Fermented cabbage, salty, slightly sour and crunchy. The perfect addition to a grilled sausage or a crunchy additive to soups, with all the wonderful health benefits of fermented foods. Sauerkraut is easy to make and inexpensive. It is important to use the right amount and type of salt when making sauerkraut. Sea salt and canning salt are ideal because they encourage the growth of good bacteria that is resistant to salt and produce lactic acid in the fermentation process. I have not received the same results with Himalayan or iodized salt. You can still use them, but the fermentation processes is significantly impeded. Lactic acid preserves the cabbage, is what helps in digestion and prevents growth of harmful bacteria. If you run into issues and cannot get the cabbage to ferment, it is possible that you added too much salt, the wrong type of salt, or the temperature you are keeping it at is too low or too high to encourage bacterial growth. It typically takes 3-4 weeks to produce a good sauerkraut, in ideal conditions, but may take 5-6 weeks depending on the aforementioned factors.


Finely shredded, slow-fermented with salt to produce a mildly salty, tangy, and slightly sour fermented cabbage.
Course Condiment
Servings 2 Quart Jars


  • 4 Pounds cabbage
  • 7 Teaspoons canning or sea salt


  • Finely shred the cabbage.
  • In a large bowl combine the shredded cabbage and salt.  Mixing the two together as the cabbage releases moisture.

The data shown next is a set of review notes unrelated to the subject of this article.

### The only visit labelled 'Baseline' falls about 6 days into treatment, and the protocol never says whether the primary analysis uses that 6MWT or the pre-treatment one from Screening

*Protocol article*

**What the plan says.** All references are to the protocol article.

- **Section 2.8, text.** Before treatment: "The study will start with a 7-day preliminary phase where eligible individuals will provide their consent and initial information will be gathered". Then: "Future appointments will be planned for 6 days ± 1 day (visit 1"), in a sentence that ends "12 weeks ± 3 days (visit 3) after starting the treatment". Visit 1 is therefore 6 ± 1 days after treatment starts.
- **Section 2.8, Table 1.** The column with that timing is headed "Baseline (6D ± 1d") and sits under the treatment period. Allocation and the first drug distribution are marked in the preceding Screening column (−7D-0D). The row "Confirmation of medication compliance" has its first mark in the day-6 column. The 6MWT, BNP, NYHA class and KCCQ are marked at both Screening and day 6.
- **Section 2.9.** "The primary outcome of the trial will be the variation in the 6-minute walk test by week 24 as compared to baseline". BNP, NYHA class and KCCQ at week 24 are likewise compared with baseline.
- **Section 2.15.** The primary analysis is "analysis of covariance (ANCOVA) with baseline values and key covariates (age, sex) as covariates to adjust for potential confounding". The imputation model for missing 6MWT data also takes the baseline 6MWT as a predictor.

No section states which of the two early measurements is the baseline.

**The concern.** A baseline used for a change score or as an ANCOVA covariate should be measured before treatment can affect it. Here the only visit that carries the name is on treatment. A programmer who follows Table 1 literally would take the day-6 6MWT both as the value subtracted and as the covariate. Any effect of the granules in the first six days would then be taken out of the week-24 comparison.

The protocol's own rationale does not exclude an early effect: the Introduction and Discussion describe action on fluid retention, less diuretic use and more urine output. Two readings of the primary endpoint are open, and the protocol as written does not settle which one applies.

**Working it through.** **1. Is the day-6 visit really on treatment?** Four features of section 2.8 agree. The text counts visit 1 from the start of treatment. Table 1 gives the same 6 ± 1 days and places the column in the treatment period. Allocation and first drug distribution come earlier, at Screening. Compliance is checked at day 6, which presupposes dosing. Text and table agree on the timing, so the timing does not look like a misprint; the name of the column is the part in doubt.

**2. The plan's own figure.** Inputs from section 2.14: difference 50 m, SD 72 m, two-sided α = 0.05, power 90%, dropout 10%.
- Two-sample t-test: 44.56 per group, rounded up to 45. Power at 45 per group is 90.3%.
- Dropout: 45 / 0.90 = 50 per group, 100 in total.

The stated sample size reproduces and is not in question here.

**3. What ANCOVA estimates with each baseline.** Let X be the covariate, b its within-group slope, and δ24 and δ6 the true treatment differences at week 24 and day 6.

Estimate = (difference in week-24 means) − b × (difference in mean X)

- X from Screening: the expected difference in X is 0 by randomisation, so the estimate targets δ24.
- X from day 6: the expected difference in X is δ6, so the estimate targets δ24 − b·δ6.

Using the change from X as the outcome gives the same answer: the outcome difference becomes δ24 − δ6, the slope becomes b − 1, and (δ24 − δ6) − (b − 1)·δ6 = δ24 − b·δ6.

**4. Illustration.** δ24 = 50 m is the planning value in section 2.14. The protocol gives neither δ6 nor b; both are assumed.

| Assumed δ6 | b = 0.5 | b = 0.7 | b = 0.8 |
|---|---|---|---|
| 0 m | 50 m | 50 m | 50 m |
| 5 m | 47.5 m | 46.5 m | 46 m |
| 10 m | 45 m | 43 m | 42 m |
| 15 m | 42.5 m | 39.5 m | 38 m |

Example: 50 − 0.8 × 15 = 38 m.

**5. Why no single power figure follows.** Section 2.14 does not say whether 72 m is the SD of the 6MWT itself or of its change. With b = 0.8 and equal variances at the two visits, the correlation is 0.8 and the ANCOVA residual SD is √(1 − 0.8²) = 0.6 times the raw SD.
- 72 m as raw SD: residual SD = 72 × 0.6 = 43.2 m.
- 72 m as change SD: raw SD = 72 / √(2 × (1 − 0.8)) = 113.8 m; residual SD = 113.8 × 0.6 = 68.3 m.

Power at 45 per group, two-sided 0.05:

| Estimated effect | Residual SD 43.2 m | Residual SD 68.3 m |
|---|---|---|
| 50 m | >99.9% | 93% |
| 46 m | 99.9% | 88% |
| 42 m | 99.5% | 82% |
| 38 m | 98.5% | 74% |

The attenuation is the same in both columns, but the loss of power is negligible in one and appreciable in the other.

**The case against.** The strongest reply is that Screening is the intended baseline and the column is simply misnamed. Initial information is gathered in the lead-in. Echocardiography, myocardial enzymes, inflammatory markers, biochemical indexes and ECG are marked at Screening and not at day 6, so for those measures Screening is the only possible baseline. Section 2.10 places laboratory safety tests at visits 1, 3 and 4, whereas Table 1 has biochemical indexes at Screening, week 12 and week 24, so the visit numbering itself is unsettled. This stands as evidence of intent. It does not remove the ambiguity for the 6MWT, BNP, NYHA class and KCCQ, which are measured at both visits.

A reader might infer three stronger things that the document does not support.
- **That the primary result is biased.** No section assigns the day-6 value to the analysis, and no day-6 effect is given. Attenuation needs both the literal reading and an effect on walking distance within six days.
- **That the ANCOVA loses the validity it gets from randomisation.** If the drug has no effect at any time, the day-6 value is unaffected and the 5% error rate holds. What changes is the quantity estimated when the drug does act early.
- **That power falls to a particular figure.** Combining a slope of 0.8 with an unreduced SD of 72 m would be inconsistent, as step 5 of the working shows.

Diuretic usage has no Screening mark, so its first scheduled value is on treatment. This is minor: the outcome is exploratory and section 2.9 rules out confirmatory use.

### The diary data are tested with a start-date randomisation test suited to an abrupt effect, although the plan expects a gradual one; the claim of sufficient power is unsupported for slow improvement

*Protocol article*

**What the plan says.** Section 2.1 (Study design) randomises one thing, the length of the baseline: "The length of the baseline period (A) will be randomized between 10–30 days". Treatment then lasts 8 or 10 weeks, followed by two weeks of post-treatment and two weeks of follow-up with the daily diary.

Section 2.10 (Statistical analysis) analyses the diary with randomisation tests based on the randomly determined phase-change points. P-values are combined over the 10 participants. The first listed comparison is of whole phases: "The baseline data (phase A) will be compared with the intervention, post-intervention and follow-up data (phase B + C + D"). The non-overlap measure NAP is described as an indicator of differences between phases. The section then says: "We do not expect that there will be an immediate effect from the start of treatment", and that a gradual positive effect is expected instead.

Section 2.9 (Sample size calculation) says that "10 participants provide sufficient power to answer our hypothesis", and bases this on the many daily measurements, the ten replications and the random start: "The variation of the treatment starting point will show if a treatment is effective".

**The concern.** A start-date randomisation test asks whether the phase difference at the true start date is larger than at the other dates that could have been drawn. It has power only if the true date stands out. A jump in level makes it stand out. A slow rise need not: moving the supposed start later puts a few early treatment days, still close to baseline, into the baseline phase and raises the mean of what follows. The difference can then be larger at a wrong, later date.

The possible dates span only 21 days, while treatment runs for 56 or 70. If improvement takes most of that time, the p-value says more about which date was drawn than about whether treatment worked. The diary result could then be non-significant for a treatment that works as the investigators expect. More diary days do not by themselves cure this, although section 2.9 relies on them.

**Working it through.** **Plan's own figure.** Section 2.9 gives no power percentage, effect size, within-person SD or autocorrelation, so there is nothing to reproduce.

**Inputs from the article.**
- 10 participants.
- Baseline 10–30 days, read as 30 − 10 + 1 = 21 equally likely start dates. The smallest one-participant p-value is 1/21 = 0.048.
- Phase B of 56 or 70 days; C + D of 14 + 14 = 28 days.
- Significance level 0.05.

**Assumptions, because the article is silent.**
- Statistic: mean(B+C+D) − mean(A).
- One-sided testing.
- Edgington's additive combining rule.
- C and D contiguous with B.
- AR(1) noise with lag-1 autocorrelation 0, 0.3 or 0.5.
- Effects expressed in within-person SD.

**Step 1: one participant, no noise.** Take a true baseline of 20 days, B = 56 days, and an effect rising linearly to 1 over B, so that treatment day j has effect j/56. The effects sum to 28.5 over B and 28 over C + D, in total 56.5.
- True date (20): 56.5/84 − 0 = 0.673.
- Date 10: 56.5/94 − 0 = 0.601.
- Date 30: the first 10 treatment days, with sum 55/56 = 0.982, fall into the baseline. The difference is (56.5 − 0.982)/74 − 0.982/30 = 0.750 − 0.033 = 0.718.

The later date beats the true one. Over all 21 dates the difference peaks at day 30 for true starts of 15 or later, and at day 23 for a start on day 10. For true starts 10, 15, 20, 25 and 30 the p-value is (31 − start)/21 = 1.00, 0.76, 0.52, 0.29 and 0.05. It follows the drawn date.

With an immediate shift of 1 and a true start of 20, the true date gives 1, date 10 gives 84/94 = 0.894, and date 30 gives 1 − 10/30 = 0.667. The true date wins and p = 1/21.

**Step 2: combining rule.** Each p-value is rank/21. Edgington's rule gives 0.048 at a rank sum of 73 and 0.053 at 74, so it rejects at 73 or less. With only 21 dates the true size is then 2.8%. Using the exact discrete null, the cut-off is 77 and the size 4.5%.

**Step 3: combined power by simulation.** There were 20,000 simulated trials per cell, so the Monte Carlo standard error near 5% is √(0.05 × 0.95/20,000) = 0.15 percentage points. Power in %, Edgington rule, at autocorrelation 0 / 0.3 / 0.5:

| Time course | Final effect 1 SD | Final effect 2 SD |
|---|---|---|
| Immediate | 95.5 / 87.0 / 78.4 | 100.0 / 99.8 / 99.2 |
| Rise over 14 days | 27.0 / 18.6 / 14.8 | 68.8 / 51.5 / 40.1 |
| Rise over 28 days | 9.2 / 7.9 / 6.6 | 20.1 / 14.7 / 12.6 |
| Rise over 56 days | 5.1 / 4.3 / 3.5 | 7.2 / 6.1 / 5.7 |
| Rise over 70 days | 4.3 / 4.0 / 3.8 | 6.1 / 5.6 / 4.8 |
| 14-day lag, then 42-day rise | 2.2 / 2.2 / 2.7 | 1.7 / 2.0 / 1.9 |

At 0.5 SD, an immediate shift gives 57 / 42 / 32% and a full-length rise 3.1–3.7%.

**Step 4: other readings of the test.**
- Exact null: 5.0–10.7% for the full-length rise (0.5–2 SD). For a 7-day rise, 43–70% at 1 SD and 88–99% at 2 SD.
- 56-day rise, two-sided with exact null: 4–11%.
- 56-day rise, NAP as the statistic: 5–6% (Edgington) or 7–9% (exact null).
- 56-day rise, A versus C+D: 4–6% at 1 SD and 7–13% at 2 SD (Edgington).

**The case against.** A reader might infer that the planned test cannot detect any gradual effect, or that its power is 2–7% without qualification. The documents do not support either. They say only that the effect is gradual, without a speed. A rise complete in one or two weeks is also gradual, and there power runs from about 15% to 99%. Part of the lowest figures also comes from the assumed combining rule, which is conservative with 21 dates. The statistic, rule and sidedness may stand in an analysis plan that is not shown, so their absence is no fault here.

• Pack the cabbage in the jars, leaving one inch headspace for expansion as it ferments and releases excess liquid. Place a fermentation weight on top of the cabbage in the jar, cover with plastic wrap, using a canning band or rubber band to hold the plastic in place.
  • Place the jars in a warm place to encourage fermentation, ideally 70-75 degrees F. As the cabbage ferments you will notice the cabbage darken in color and the liquid bubble. the amount of liquid will also increase over time. At these temperatures, the sauerkraut will be ready in 3-4 weeks. After that time, refrigerate to stop the fermentation process.
  • If this is your first time making sauerkraut, experiment with the fermentation time. After a week of fermentation, taste the sauerkraut. If it is too salty and doesn't seem sour enough, let it ferment longer. If you like the flavor, and don't wish for it to ferment longer, refrigerate to stop the fermentation process. To achieve the health related benefits of fermentation, It will take at least 2-3 weeks for the good bacteria to mature, break down the sugars and produce the lactic acid. The sauerkraut that is exposed to air during fermentation may discolor slightly. It is not harmful to eat it, but can be discarded for visual appeal.